This is not an insignificant integration when it comes to the evolution of salesforce.com in particular. Thus, a brief look is in order.
What Does It Actually Do?First, it is one of the first out of the box back office integrations of substance that started with force.com that wasn't a complete customization - such as the excellent supply chain application/service developed by the folks at Vetrazzo. This one is a pure and simple integration that comes prebuilt that will can take FinancialForce.com data a.k.a. salesforce.com generated data and put it into SAP Financials. It actually can take financial data being generated through salesforce.com and pass it from the cloud to SAP Financials which of course is on-premise. Actually solving a problem that has been vexing SAP for quite awhile. Apparently, there is a German company called SKYVVA which specializes in integrating cloud and on premise applications and in particular salesforce.com and SAP, which certainly made for a fortuitous partnership with FinancialForce.com.
SKYVVA seems to be a pretty interesting company who seem to at least say and possibly do all the right things. They are focused primarily on pre-built integration objects emanating from the cloud and designed to hook into on premise applications. Essentially they are the successors to what were the EAI - enterprise application integration - purveyors of the 90s and early millennium. They are a company that I'm going to be keeping my eye on. There are others in the SAP ecosystem who do similar things but they for the most part integrate SAP into the more amorphous "cloud." So for example, SAP All-in-One is integrated with cloud services. But what SKYVVA and FinancialForce.com did is unique - at least as far as I can tell
What Does It Mean?This is probably a bigger step forward for salesforce.com than it is for SAP though I won't underestimate the value of it for SAP either. I don't know what salesforce.com expects of this partner -driven move. Perhaps there have "devious" reasons for liking this - visibility and penetration into the SAP customer ecosystem which could line up potential customers. I wouldn't doubt that and its not unusual behavior, nor particularly bad or good. What I think makes this important for salesforce.com is that it both dovetails with their strategy to go upmarket - which is where most of SAP's customers are and it provides an important step forward in the evolution of the cloud - via recognition that on premise applications are not going away any time soon and represent a serious investment for companies - a legacy investment they are not going to scrap wholesale to replace it with pure cloud based services.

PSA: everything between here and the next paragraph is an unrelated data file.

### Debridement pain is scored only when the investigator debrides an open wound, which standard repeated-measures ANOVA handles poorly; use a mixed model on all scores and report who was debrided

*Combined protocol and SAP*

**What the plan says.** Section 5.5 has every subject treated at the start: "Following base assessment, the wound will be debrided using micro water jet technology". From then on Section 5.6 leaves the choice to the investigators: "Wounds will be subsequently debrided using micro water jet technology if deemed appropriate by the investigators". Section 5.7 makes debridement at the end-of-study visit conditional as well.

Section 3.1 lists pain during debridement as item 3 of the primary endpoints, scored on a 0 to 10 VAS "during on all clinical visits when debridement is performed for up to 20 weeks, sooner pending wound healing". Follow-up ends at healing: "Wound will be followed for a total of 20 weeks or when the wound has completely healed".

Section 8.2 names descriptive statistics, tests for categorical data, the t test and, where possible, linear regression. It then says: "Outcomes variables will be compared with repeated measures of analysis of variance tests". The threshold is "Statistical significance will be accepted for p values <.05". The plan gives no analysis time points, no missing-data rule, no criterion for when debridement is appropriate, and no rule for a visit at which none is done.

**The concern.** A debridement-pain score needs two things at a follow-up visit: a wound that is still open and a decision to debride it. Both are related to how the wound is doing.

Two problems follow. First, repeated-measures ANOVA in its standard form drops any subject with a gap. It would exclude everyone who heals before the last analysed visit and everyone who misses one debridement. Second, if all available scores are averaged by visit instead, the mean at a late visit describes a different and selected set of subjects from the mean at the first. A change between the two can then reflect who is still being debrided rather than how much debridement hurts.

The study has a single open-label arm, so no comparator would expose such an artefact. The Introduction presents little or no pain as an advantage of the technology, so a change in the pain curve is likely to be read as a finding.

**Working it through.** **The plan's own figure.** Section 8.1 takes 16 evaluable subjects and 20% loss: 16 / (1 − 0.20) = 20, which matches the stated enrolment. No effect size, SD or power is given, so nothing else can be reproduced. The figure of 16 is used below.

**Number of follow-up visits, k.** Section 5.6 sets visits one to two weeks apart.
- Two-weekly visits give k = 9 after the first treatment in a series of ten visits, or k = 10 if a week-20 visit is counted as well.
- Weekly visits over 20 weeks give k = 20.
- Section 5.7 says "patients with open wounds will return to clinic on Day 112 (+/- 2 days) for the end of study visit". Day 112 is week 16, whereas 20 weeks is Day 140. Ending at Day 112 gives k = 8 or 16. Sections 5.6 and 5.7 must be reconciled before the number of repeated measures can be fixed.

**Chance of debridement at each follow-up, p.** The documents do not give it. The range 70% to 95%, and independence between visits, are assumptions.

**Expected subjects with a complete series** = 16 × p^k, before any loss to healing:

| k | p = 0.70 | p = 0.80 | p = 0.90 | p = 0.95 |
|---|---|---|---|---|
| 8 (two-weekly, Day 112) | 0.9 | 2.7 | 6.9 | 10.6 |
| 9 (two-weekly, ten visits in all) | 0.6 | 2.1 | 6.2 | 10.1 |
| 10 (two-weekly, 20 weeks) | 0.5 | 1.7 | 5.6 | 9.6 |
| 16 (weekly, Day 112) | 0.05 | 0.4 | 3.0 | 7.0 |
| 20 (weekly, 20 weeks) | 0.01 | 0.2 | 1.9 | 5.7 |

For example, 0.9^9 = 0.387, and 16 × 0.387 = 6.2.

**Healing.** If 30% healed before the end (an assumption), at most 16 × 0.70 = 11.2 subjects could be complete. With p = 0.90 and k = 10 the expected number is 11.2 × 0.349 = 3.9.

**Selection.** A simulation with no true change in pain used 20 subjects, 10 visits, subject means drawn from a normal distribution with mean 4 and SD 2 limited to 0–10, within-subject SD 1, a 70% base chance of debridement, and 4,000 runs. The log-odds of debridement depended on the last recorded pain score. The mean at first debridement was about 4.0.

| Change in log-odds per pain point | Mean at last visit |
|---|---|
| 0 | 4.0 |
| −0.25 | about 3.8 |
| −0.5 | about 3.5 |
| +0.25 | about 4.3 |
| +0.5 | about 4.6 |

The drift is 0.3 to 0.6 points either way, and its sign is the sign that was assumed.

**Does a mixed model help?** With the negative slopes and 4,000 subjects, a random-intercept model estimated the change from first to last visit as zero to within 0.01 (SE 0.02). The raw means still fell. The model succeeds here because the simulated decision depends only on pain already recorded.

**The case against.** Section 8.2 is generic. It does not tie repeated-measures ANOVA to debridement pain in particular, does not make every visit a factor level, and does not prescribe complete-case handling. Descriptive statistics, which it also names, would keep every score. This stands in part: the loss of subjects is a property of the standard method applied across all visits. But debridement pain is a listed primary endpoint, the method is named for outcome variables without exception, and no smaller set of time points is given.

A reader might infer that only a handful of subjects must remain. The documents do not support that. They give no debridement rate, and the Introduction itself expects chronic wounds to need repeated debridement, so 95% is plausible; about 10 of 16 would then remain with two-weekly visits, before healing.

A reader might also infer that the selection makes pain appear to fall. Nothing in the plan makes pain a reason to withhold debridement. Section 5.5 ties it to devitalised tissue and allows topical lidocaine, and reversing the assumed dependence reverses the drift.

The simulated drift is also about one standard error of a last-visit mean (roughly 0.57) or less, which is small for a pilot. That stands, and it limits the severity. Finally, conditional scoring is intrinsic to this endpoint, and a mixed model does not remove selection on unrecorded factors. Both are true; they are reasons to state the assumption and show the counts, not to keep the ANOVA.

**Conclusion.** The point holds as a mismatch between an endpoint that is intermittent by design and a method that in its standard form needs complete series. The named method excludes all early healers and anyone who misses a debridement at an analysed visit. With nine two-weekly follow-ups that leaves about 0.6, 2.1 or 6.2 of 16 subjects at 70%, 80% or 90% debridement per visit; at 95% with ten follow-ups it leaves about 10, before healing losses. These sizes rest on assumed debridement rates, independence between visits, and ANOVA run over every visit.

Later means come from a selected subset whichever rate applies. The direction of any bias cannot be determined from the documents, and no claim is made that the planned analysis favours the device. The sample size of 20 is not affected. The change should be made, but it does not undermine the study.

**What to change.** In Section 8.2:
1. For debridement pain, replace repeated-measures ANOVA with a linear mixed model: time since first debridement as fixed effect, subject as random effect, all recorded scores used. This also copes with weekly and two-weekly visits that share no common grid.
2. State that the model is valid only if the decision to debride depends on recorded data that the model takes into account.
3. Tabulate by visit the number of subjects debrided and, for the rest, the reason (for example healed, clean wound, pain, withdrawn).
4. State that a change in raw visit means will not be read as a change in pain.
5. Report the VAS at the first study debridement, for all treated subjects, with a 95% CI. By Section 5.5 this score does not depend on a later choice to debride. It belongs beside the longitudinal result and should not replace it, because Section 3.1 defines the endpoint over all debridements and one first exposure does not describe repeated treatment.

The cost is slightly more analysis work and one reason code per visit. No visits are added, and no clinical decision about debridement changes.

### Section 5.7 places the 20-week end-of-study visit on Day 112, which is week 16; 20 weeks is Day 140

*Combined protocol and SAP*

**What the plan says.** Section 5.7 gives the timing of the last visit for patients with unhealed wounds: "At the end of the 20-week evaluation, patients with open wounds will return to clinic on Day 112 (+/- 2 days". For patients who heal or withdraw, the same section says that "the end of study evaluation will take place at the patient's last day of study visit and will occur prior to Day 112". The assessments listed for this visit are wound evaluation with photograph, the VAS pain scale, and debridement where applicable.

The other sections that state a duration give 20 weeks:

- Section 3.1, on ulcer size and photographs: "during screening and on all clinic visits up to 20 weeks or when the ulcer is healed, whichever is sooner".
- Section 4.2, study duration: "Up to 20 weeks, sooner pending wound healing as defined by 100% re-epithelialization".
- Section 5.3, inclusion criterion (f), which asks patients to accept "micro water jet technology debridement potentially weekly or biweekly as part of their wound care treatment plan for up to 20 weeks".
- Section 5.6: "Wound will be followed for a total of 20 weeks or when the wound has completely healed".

It certainly puts FinancialForce on the map and rightfully so. They have been artful since their beginning and have been perhaps salesforce.com's most important partner when it came to helping salesforce.com realize a strategic objective they set out a decade ago - to become what they called at the time "the business web" for all businesses running all their applications, regardless of who created the application. This evolved into their current Platform as a Service (PaaS) and cloud strategy - which, while not as agnostic as originally planned - meaning salesforce.com wants things developed on force.com - it is the same thing in play as 10 years ago. FinancialForce so far is perhaps their most important partner in helping them move their strategic needle. Will salesforce.com succeed at their lofty goal. I doubt they'll do it in the form they envision. I do think they will continue to be successful and eat up a big chunk of market share and do some of what they wanted. But that should be enough to satisfy anyone. This integration is a smart step in the right direction that they can thank FinancialForce and SKYVVA for.